I’m sorry for all the good-byes you never got to say. We’re hoping this trip helps our kids avoid those things you mentioned. I wish you health as you work through these things now.
My dad’s death has been a struggle for me,and this article articulates why. I didn’t really get to say good bye. My dad was alert, but he’d had a head injury and we couldn’t tell him he was dying. He freaked out at the though of hospice. We had to pretend it was just a visit, but I needed more. I wanted to say good bye and hear the words of encouragement and closure I longed for. Anyway, still trying to figure out how to say goodbye 3 years later…
This breaks my heart. I’m so sorry you didn’t get to say good-bye to your dad. I hope and pray you can find a way to bid him farewell even now. Your heart needs that.
Thank you :-) Sometimes as a hospital chaplain, I feel I get to say goodbye in helping older men at the end of life.
Paulette, there are sources such as books, blogs, and support groups and even individual grief counseling. I have benefited from all of these.
I write this away from home but a few book titles come to mind. Their main theme may vary but they include closure and mourning different types of losses:
Roses in December
Joy comes in the Mourning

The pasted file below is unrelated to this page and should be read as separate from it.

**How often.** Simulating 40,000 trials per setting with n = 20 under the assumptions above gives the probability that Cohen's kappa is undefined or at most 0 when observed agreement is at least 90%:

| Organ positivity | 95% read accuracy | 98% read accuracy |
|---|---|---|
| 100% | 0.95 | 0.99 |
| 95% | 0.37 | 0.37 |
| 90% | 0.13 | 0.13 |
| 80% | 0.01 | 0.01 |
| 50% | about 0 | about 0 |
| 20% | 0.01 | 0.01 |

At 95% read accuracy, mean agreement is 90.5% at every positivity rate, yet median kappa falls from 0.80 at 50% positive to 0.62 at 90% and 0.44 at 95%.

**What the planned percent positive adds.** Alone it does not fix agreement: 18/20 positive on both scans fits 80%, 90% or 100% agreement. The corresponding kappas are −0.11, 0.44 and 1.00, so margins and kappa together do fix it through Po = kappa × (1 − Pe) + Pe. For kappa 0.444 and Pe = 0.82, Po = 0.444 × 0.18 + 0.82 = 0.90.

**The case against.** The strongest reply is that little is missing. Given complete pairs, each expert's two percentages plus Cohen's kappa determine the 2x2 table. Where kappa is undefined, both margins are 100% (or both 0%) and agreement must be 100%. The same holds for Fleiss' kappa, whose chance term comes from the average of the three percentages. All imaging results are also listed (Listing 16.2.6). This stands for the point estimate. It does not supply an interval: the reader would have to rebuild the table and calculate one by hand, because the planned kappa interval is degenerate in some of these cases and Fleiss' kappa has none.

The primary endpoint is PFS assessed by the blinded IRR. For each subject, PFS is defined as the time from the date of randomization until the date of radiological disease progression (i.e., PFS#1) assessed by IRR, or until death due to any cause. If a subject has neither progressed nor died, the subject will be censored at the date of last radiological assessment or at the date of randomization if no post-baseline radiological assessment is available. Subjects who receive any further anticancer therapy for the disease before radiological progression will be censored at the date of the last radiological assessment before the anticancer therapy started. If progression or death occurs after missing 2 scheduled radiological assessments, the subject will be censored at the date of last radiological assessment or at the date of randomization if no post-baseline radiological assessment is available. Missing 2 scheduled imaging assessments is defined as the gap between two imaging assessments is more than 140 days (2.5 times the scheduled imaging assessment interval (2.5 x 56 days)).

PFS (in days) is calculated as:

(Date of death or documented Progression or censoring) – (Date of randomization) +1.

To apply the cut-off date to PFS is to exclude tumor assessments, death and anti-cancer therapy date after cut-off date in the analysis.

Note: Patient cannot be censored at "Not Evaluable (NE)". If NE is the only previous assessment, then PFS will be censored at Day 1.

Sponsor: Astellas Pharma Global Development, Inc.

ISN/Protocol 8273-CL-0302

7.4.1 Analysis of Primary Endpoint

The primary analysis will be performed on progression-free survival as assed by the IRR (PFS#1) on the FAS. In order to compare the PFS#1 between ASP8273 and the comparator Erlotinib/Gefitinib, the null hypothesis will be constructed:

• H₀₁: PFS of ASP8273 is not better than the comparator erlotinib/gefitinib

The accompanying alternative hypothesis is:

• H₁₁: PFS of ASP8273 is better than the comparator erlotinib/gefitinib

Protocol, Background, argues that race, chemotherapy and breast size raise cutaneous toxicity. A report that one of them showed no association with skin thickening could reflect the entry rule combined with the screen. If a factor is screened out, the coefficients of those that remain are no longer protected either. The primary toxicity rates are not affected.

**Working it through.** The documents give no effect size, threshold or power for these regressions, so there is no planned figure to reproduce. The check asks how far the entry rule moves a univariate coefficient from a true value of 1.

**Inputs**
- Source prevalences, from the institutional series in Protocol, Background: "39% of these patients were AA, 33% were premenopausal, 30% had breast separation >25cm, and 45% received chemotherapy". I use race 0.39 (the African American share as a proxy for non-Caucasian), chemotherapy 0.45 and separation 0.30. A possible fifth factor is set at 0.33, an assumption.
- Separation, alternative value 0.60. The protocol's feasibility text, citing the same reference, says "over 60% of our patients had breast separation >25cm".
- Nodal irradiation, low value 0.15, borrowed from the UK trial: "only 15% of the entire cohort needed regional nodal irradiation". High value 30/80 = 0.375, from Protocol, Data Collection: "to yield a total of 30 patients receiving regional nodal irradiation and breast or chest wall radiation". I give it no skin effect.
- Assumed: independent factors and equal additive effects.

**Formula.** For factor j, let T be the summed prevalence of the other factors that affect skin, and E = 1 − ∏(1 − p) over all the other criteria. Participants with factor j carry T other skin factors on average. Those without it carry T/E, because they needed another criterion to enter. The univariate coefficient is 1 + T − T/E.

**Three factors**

Motherless Daughters (application could possibly cross over to losing one’s father)
Great article on the importance of “saying goodbye” (ie. closure).
In a futile and foolish attempt to protect myself from more pain, I left our expatriot country, after 10 yrs.of my life there, without a single goodbye.
I didn’t even pack up our house b/c of the very slight possibility that we might return.
We too were burned out. I suppose burned out people are prone to not thinking straight. I appreciated your insight on how our burnout may have been affecting our children. Now that ours are older, we may venture to ask each of them.
3 of our 4 children were born in that Middle Eastern country. They have different levels of attachment. We have close friends here (USA) from that country and have visited several times. Next trip for my husband and youngest coming up in April.
So we are resolved now.
Our re-entry to the US, however, was very slow and rough .
Reading the book RE-ENTRY a few yrs. ago brought closure to a couple of lingering issues. It’s a journey.
Thanks for sharing. I hope your trip is/was very helpful, fun and a bonding experience for your family.